Int J Biol Sci 2021; 17(5):1328-1338. doi:10.7150/ijbs.58786 This issue
Potential of exosomes as diagnostic biomarkers and therapeutic carriers for doxorubicin-induced cardiotoxicity
1. Department of Cardiology, The Affiliated Hospital of Qingdao University, Qingdao 266000, China.
2. Department of Immunology, Basic Medicine School, Qingdao University, Qingdao 266071, China.
3. Institute for Translational Medicine, The Affiliated Hospital of Qingdao University, Qingdao 266021, China.
4. Department of Cardiac Ultrasound, The Affiliated hospital of Qingdao University, Qingdao 266000, China.
5. Department of Cardiology, The Affiliated Cardiovascular Hospital of Qingdao University, Qingdao 266032, China.
6. Department of Cardiovascular Surgery, The Affiliated Cardiovascular Hospital of Qingdao University, Qingdao 266000, China.
#These authors contributed equally to this paper.
Tian C, Yang Y, Bai B, Wang S, Liu M, Sun RC, Yu T, Chu Xm. Potential of exosomes as diagnostic biomarkers and therapeutic carriers for doxorubicin-induced cardiotoxicity. Int J Biol Sci 2021; 17(5):1328-1338. doi:10.7150/ijbs.58786. Available from https://www.ijbs.com/v17p1328.htm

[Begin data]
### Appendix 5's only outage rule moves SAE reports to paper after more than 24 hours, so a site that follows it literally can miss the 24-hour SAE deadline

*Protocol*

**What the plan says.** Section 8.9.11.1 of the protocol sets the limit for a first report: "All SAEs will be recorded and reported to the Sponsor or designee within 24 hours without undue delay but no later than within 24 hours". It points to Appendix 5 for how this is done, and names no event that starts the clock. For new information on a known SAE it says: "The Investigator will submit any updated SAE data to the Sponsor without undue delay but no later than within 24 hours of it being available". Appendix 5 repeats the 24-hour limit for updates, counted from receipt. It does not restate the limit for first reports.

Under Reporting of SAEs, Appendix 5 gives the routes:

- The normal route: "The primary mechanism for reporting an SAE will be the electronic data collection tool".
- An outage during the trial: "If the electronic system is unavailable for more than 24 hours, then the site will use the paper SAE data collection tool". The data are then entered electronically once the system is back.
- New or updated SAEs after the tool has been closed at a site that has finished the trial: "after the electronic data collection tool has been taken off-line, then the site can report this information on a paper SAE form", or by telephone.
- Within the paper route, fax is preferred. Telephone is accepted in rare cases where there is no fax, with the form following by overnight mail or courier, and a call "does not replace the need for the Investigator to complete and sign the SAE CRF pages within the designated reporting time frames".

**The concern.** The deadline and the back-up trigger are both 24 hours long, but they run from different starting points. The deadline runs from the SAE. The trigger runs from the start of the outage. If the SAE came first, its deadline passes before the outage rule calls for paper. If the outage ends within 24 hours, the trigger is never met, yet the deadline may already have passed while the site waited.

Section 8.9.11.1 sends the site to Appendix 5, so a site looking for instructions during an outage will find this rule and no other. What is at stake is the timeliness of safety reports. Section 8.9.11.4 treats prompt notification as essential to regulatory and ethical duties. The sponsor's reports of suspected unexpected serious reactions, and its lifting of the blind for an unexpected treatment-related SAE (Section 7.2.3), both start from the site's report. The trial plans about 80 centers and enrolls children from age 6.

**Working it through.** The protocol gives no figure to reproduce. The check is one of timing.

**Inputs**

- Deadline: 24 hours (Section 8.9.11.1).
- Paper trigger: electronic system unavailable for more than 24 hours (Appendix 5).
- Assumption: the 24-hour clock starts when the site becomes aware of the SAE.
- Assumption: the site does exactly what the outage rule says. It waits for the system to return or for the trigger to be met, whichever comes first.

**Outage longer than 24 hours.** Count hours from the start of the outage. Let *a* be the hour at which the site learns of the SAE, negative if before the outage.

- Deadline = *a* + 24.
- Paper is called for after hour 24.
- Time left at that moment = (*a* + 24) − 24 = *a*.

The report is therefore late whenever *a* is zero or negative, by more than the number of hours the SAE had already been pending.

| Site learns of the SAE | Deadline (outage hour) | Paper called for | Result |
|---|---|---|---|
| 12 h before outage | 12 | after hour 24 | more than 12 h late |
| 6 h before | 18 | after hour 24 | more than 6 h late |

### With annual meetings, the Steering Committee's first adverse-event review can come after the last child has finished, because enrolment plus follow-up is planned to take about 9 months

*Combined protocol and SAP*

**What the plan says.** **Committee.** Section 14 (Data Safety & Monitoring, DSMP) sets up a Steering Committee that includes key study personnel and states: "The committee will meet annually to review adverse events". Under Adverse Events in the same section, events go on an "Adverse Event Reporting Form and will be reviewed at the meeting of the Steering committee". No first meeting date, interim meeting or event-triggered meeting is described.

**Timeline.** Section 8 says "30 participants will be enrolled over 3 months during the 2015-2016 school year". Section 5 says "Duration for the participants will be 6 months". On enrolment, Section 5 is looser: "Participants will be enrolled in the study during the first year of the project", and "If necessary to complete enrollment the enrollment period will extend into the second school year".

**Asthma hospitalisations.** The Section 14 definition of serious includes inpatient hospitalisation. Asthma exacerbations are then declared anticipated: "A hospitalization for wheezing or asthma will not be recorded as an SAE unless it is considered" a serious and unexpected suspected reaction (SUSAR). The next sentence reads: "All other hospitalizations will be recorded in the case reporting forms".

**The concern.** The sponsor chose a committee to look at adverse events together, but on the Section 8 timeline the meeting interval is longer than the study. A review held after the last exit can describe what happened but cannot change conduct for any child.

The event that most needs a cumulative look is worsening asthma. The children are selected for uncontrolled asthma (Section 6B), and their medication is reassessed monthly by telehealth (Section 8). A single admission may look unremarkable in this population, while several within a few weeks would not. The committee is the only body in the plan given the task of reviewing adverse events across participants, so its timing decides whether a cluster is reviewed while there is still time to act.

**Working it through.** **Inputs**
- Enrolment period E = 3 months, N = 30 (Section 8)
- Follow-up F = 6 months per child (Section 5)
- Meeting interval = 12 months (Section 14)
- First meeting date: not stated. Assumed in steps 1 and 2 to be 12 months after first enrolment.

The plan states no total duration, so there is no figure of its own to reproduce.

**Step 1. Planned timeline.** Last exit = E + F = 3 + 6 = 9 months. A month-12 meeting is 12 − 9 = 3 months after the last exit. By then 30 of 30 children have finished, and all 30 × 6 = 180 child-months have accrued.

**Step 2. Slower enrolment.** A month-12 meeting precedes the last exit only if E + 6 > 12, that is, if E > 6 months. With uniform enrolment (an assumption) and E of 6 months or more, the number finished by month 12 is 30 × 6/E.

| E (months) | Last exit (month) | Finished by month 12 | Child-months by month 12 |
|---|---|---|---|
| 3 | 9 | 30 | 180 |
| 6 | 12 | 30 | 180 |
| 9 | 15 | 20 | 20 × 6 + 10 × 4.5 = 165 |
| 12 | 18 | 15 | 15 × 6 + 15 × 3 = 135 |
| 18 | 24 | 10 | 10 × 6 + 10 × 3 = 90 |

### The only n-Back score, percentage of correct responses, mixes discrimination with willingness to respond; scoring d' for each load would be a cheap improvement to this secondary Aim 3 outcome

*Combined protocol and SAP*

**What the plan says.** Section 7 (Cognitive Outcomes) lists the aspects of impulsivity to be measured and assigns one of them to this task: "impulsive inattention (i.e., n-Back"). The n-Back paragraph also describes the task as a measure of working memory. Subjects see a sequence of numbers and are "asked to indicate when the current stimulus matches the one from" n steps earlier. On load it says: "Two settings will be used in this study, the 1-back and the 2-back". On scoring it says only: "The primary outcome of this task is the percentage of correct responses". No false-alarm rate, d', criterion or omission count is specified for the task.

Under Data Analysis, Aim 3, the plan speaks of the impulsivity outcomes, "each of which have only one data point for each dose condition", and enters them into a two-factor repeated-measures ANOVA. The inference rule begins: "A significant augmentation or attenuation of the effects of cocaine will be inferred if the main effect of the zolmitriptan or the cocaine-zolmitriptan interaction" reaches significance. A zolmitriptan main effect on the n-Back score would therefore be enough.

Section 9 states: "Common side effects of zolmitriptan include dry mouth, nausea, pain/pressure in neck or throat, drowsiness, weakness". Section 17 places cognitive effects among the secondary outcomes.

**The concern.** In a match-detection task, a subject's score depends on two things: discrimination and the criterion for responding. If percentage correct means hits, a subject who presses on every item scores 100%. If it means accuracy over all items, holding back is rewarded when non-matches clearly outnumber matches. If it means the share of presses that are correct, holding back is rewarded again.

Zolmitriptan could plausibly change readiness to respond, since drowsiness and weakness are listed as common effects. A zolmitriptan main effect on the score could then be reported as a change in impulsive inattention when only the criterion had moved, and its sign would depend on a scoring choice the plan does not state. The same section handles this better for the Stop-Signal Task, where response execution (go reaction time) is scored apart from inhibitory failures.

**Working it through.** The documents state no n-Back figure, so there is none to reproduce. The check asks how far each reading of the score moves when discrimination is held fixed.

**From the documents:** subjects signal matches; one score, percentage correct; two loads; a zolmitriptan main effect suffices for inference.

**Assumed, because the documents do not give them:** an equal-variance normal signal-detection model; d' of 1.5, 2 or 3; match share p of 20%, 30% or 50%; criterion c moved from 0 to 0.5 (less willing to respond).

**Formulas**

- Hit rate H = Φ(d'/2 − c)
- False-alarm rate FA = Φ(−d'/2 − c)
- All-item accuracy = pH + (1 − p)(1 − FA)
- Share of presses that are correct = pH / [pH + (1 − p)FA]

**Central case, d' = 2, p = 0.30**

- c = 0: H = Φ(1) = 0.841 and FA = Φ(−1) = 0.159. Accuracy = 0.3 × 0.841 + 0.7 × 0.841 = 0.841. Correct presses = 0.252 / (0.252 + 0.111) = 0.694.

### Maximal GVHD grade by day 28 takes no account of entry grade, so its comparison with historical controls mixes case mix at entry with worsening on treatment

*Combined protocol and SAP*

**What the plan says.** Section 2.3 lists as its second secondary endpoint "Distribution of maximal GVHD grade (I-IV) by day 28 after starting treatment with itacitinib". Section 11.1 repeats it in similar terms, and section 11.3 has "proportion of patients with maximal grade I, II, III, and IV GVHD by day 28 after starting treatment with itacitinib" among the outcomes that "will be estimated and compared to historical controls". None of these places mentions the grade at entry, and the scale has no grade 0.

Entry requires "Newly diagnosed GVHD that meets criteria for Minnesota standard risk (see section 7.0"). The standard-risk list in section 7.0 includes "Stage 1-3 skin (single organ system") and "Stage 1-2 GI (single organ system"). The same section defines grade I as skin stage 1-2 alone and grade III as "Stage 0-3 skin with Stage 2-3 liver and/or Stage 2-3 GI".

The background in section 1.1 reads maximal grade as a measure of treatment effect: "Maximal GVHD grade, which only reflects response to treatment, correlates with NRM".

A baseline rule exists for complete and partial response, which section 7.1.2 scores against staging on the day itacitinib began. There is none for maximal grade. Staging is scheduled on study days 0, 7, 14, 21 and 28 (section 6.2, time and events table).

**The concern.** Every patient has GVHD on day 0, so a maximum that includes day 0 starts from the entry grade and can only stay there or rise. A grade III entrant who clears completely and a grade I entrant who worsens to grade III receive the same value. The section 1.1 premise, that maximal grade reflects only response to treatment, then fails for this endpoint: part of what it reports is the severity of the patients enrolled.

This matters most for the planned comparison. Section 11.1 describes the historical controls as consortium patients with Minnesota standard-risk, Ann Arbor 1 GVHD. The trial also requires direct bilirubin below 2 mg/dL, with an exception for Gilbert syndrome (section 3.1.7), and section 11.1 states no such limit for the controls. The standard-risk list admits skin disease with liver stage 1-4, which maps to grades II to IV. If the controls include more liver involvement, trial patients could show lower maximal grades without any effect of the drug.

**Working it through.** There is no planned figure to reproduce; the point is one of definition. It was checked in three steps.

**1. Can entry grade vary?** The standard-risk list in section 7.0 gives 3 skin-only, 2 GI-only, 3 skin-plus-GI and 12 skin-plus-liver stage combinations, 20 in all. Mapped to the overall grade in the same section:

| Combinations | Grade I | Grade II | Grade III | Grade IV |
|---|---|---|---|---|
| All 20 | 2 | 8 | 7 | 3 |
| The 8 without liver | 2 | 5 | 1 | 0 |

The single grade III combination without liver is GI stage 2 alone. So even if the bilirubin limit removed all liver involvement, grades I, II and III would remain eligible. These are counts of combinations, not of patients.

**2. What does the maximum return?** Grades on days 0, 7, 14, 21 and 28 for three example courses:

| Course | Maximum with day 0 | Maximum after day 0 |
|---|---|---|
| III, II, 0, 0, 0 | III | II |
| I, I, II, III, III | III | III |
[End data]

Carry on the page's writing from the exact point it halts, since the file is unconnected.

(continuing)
Doxorubicin (DOX) is a kind of representative anthracyclines. It has greatly prolonged lifespan of cancer patients. However, a long course of DOX chemotherapy could induce various forms of deaths of cardiomyocytes, such as apoptosis, pyroptosis and ferroptosis, contributing to varieties of cardiac complications called cardiotoxicity. It has become a major concern considering the large number of cancer patients' worldwide and increased survival rates after chemotherapy. Exosomes, a subgroup of extracellular vesicles (EVs), are secreted by nearly all cells and consist of lipid bilayers, nucleic acids and proteins. They can serve as mediators between intercellular communication via the transfer of bioactive molecules from secretory to recipient cells, modulating multiple pathophysiological processes. It has been proven that exosomes in body fluids can serve as biomarkers for doxorubicin-induced cardiotoxicity (DIC). Moreover, exosomes have attracted considerable attention because of their capacity as carriers of certain proteins, genetic materials (miRNA and lncRNA), and chemotherapeutic drugs to decrease the dosage of DOX and alleviate cardiotoxicity. This review briefly describes the characteristics of exosomes and highlights their clinical application potential as diagnostic biomarkers and drug delivery vehicles for DIC, thus providing a strategy for addressing it based on exosomes.
Keywords: doxorubicin, cardiotoxicity, exosome, biomarker, delivery vehicles